Weinronk agrees. “The readings provided important frameworks for the type of thinking we needed to do, but actually being there was an entirely different story.”

In the beginning, their efforts were primarily focused on logistics and planning in support of the project. The three UMass Amherst students, along with three other students from Haverford College and Seattle University working with collaborator Dr. Joshua Moses, also contributed to the project; all lived together, ate together, held daily meetings, and made plans together.

“Dr. Wexler and Dr. Moses were there with us that first week,” says Zhen, “but after that we were left on our own.” Wexler stayed in touch regularly via Skype and email, and returned for the last week of the project.

Their first few days were spent learning the methodology and brainstorming ways to get their ideas for promoting youth resilience out to the community. They also spent a considerable amount of time knocking on doors, pitching their ideas to community members and inviting them to participate.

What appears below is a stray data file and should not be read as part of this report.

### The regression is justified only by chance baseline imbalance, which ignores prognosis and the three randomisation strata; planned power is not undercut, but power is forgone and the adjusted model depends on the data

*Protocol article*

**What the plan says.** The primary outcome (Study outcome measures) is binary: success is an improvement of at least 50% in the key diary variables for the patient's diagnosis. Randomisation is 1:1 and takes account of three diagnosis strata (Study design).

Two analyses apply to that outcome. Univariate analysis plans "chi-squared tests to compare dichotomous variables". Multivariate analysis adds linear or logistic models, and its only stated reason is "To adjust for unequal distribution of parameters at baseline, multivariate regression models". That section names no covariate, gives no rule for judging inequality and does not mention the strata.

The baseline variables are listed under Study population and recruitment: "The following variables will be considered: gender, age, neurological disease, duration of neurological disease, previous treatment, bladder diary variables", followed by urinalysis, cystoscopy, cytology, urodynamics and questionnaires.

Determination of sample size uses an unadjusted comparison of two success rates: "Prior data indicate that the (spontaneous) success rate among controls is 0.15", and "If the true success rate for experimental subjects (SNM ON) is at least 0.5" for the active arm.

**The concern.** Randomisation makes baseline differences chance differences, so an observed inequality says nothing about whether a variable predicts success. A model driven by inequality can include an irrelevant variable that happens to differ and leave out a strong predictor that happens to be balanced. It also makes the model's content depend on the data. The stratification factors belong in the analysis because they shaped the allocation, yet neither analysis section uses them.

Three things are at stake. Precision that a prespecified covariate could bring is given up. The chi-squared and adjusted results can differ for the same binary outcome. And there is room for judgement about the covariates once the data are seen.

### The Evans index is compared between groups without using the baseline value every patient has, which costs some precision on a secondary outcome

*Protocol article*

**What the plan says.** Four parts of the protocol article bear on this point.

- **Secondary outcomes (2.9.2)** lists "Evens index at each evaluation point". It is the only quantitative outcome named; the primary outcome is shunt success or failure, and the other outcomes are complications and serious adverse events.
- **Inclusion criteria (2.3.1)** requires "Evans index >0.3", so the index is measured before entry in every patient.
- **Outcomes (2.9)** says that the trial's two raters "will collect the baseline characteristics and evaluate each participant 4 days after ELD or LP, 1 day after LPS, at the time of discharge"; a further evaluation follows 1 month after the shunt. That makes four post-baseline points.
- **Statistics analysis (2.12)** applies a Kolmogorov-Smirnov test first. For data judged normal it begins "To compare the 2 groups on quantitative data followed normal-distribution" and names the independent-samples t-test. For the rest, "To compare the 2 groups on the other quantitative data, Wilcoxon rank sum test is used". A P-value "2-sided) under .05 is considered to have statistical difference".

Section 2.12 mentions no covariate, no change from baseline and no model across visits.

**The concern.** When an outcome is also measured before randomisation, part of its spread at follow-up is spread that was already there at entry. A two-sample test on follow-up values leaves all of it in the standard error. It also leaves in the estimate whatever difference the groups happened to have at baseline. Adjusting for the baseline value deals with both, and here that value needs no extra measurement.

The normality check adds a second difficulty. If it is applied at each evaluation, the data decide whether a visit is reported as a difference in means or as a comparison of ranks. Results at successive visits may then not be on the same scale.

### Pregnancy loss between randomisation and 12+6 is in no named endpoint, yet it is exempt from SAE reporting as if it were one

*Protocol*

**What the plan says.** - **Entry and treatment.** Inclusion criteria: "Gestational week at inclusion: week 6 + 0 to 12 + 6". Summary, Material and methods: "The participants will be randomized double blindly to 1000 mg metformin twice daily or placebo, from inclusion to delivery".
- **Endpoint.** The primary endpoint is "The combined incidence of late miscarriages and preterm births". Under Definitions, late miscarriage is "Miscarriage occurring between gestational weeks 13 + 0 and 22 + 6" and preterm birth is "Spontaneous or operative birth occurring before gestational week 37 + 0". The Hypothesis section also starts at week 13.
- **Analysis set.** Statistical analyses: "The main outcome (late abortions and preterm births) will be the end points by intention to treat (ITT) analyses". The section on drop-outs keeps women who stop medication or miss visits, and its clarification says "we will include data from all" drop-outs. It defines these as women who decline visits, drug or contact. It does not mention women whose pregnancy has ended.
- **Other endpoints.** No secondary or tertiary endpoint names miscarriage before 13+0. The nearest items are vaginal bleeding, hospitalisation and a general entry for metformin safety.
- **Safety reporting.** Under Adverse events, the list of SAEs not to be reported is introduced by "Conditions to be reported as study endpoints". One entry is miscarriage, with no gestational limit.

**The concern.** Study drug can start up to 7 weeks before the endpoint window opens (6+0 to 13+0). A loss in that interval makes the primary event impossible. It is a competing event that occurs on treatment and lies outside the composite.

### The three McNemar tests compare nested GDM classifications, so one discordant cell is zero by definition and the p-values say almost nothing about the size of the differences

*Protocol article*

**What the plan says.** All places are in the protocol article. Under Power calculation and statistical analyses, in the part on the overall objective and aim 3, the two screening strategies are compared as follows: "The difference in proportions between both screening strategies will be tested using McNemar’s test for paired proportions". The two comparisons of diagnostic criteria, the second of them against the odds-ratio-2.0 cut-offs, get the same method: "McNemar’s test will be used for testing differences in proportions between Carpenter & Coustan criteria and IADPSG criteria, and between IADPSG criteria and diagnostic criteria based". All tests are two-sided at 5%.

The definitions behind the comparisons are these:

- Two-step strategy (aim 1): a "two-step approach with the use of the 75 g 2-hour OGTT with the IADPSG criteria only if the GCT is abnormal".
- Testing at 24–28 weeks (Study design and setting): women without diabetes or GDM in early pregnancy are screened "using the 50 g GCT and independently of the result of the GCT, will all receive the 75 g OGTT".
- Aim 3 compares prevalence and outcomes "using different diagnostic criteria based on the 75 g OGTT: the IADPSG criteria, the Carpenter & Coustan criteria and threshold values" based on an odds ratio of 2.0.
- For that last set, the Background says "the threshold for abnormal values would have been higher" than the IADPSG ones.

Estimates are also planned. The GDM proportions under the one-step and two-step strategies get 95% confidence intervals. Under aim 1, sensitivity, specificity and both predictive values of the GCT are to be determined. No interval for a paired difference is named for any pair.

“In our first week there, we also did our own photovoice project to get to know each other and the method,” says Weinronk.

With help from 11 indigenous youth co-researchers, they were able to identify speakers willing to participate in the intergenerational storytelling sessions at the heart of the project. The students conducted these sessions on a near-daily basis in group settings, asking questions about leadership, community and culture.

Photovoice sessions were conducted with the university and local co-researchers regularly. “At first we’d give them a prompt,” says Valenzuela. “Questions like ‘what’s your favorite thing about your community?’ But before long they were coming into the sessions with questions of their own. They’d take photos of whatever images were evoked from that prompt.”

For participants, the photovoice sessions led up to a larger digital storytelling project. Each of them had to create a personal story that they wanted to tell, putting together music, photos, text, and voice to tell their stories. The six-week period culminated with a potluck dinner for project participants and their friends and families to share the digital stories that were produced. A packed house turned out for the event.

“Some chose to share, and some others didn’t,” says Zhen. “But everyone appreciated that there was a place to showcase all the good qualities that people wanted to present about their community.”

Participants were each given a DVD to take home with them.